Functional implications of the localization and activity of acid-sensitive channels in rat peripheral nervous system

Diego Alvarez De La Rosa, Ping Zhang, Deren Shao, Fletcher White, Cecilia M. Canessa

Research output: Contribution to journalArticle

180 Citations (Scopus)

Abstract

Acid-sensitive ion channels (ASIC) are proton-gated ion channels expressed in neurons of the mammalian central and peripheral nervous systems. The functional role of these channels is still uncertain, but they have been proposed to constitute mechano-receptors and/or nociceptors. We have raised specific antibodies for ASIC1, ASIC2, ASIC3, and ASIC4 to examine the distribution of these proteins in neurons from dorsal root ganglia (DRG) and to determine their subcellular localization. Western blot analysis demonstrates that all four ASIC proteins are expressed in DRG and sciatic nerve. Immunohistochemical experiments and functional measurements of unitary currents from the ASICs with the patch-clamp technique indicate that ASIC1 localizes to the plasma membrane of small-, medium-, and large-diameter cells, whereas ASIC2 and ASIC3 are preferentially in medium to large cells. Neurons coexpressing ASIC2 and ASIC3 form predominantly heteromeric ASIC2-3 channels. Two spliced forms, ASIC2a and ASIC2b, colocalize in the same population of DRG neurons. Within cells, the ASICs are present mainly on the plasma membrane of the soma and cellular processes. Functional studies indicate that the pH sensitivity for inactivation of ASIC1 is much higher than the one for activation; hence, increases in proton concentration will inactivate the channel. These functional properties and localization in DRG have profound implications for the putative functional roles of ASICs in the nervous system.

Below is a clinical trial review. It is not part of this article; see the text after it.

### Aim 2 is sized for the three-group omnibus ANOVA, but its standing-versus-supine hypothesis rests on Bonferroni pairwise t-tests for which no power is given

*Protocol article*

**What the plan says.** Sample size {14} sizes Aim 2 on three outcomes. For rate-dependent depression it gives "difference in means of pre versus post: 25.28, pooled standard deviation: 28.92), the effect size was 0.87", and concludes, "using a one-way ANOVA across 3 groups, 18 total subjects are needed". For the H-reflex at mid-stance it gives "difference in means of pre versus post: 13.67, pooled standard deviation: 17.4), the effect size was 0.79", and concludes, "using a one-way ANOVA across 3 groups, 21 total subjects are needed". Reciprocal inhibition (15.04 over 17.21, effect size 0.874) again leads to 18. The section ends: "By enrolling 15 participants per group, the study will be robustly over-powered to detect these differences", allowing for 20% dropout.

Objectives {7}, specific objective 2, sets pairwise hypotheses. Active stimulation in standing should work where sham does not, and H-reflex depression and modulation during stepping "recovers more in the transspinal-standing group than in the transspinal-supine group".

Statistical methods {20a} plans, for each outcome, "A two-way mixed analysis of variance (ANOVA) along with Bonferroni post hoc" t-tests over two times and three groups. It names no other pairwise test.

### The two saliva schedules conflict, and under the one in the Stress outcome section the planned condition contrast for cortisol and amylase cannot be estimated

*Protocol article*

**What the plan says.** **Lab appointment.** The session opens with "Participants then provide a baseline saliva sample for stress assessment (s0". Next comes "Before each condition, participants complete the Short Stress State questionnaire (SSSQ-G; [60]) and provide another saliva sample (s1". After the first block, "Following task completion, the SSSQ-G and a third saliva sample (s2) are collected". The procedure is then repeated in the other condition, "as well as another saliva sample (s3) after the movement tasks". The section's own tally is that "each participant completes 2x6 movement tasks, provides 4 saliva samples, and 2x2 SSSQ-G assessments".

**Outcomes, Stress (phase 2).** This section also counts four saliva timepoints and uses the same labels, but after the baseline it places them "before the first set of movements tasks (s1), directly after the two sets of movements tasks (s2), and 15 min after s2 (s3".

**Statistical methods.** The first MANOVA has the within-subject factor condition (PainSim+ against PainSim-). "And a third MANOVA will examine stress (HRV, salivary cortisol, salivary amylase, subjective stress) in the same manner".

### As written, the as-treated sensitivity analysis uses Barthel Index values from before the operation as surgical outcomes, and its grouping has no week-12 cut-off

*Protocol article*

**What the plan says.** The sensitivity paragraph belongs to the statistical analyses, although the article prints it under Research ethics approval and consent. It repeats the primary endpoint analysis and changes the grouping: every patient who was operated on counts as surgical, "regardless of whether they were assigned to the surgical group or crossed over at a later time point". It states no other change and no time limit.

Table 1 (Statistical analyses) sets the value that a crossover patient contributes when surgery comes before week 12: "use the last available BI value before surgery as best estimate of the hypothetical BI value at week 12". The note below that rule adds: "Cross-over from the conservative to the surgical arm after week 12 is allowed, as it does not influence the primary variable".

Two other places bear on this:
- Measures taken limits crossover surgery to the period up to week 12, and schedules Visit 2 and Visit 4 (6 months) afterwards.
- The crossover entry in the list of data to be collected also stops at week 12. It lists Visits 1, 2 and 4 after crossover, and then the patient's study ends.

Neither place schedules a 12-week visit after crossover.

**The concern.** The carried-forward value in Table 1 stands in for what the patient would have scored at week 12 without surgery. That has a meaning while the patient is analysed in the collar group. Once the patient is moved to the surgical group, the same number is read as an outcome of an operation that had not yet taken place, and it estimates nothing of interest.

Original languageEnglish (US)
Pages (from-to)2326-2331
Number of pages6
JournalProceedings of the National Academy of Sciences of the United States of America
Volume99
Issue number4
DOIs
StatePublished - Feb 19 2002
Externally publishedYes

Fingerprint

Peripheral Nervous System
Spinal Ganglia
Ion Channels
Neurons
Acids
Protons
Cell Membrane
Nociceptors
Carisoprodol
Patch-Clamp Techniques
Sciatic Nerve
Nervous System
Proteins
Central Nervous System
Western Blotting
Antibodies
Population

ASJC Scopus subject areas

  • Genetics
  • General

Cite this

Functional implications of the localization and activity of acid-sensitive channels in rat peripheral nervous system. / De La Rosa, Diego Alvarez; Zhang, Ping; Shao, Deren; White, Fletcher; Canessa, Cecilia M.

In: Proceedings of the National Academy of Sciences of the United States of America, Vol. 99, No. 4, 19.02.2002, p. 2326-2331.

Research output: Contribution to journalArticle

@article{2983968bde0f4c638670d5171656c7f2,
title = "Functional implications of the localization and activity of acid-sensitive channels in rat peripheral nervous system",